Scammers are selling fake home COVID-19 tests. Here’s how to avoid counterfeits.

With home COVID-19 tests topping Americans’ shopping lists as the Omicron variant continues to spread, scammers are trying to cash in by taking advantage of unsuspecting consumers.

Earlier this month, the Federal Trade Commission warned that cybercriminals are posing as legitimate sellers of over-the-counter products. COVID-19[female[feminine test kits. “Unauthorized home testing kits are popping up online as opportunistic scammers take advantage of increased demand,” the agency said.

Scams can take different forms. Some scammers claiming to be genuine merchants peddle unauthorized rapid tests, while others have no merchandise on hand and just want to take your money and get away.

“It’s definitely happening and it’s really hard, depending on the sophistication of the scam, for the consumer to discern that,” said Gigi Gronvall, principal investigator at the Johns Hopkins Center for Health Security.

Senators Ed Markey and Richard Blumenthal appeal to the FTC to investigate abusive pricing reports and other illegal practices surrounding the sale of over-the-counter COVID-19 home test kits.

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In a letter sent to FTC Chairman Lina Khan on Wednesday, lawmakers said the surge in demand for at-home virus testing makes the current environment “perfect for predatory and profiteering behavior, including selling fraudulent test kits or charging exorbitant prices for those that are available.”

Here are ways to make sure a COVID-19 test kit is legit and avoid getting scammed.

Make sure the test is cleared for use by the FDA

Federal regulators have only authorized 13 emergency home antigen tests. The FDA has also authorized three molecular tests – also known as PCR tests and widely regarded as the gold standard of COVID-19 detection — which can be purchased without a prescription and administered by a layperson at home. You can check the name of the test for sale against the list of FDA authorized kits, found here.

One of the reasons for the supply pressure is that relatively few tests are cleared by the FDA. Others were given the green light but later had their authorizations revoked, making it harder for consumers to identify the most reliable tests.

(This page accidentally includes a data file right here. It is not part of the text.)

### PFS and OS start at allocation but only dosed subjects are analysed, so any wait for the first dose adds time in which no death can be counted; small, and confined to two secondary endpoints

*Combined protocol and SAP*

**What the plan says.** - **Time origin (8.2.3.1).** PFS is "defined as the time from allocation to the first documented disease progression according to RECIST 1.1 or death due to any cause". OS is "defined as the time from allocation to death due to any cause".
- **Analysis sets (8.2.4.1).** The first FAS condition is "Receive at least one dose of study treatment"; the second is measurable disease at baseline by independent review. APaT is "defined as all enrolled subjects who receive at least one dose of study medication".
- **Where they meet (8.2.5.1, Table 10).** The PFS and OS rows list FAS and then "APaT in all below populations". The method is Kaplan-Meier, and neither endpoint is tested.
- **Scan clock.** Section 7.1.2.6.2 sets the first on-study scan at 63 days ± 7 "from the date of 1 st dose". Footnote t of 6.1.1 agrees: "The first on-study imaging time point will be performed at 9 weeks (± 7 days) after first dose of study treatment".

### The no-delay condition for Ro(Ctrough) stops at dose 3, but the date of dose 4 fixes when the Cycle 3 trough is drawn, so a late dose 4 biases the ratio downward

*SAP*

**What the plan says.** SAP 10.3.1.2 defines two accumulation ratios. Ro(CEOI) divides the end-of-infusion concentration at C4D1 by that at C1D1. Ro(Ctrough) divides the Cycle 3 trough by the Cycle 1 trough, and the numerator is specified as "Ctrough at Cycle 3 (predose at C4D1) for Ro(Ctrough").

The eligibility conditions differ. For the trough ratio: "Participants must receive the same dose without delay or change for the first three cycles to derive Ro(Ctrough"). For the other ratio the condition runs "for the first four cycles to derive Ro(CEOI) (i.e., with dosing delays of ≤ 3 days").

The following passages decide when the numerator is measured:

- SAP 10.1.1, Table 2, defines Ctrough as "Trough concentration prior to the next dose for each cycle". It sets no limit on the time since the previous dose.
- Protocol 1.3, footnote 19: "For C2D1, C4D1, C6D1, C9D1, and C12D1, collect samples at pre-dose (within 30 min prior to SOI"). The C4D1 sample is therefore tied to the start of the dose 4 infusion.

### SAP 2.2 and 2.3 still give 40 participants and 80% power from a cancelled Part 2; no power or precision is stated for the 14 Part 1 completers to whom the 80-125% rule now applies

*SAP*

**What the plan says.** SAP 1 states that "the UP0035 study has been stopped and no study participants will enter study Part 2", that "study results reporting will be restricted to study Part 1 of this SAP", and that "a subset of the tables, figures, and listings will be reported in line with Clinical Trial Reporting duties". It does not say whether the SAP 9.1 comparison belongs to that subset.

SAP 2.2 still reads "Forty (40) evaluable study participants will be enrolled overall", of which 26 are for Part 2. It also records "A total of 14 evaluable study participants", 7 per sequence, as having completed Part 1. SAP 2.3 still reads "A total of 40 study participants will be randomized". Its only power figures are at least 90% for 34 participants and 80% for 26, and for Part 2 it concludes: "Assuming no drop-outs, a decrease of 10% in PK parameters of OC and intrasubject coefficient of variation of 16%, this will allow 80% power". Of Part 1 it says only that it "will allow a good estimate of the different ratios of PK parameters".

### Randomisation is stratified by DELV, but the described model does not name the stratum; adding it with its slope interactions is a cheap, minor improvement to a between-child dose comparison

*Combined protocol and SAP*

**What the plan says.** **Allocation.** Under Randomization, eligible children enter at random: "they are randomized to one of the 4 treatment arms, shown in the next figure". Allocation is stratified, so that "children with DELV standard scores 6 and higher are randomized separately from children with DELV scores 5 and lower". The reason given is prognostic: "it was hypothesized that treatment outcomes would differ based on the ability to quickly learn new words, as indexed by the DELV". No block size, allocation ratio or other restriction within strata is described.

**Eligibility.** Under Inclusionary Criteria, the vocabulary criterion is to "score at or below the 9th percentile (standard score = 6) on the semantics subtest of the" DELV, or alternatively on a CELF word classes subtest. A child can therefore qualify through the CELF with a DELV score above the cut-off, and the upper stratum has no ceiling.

“I’ve heard of a seemingly real company approaching a state with testing without emergency use authorization in progress. It could have had European approval, or it received an EUA, and then it was revoked. So the provider actually had a piece of paper that said, ‘This test has been approved by the FD’ – but they failed to say two weeks later that it was revoked,” said Mara Aspinall, professor of diagnostics. biomedical at Arizona State University, at CBS MoneyWatch.

“There are so many tests that have the European seal of approval, and it’s not that hard to get that mark. I’m afraid these tests aren’t of good quality,” Gronvall added.

Look for warnings about fraudulent products

The FDA also maintains an online database of warning letters he sent sellers unauthorized or fraudulent COVID-19 products, including rapid tests.

In December, for example, the agency ordered DermaCare Biosciences of Delray Beach, Fla., to stop selling a product called Easy Rapid Now COVID-19 Nasal Swab Antigen Test (Colloidal Gold) “without marketing approval, clearance or FDA clearance.

Check test expiration date

Another growing scam involves vendors providing genuine – but expired – rapid COVID-19 tests. Home test kits have a short shelf life – some expire within months. Experts warn that a test could provide inaccurate results if administered after its expiry date.

Does it come with instructions?

Some manufacturers of COVID-19 tests sell batches of 25 or 40 tests directly to healthcare professionals, but not to consumers. The tests, which are intended for professional use only, are not packaged individually or in boxes of two containing instructions for use.

Buyers should check the company’s website and ensure that their test kit includes all necessary components, including a full set of instructions.

“We are seeing some companies buy boxes of 25 or 40 and then break them apart and sell them at a higher price. The pro box only has one set of instructions because it happens in a doctor’s office,” said said Aspinall.

If the box says “for business use,” that’s another red flag that could mean a seller isn’t legit.

About Thomas Hereford

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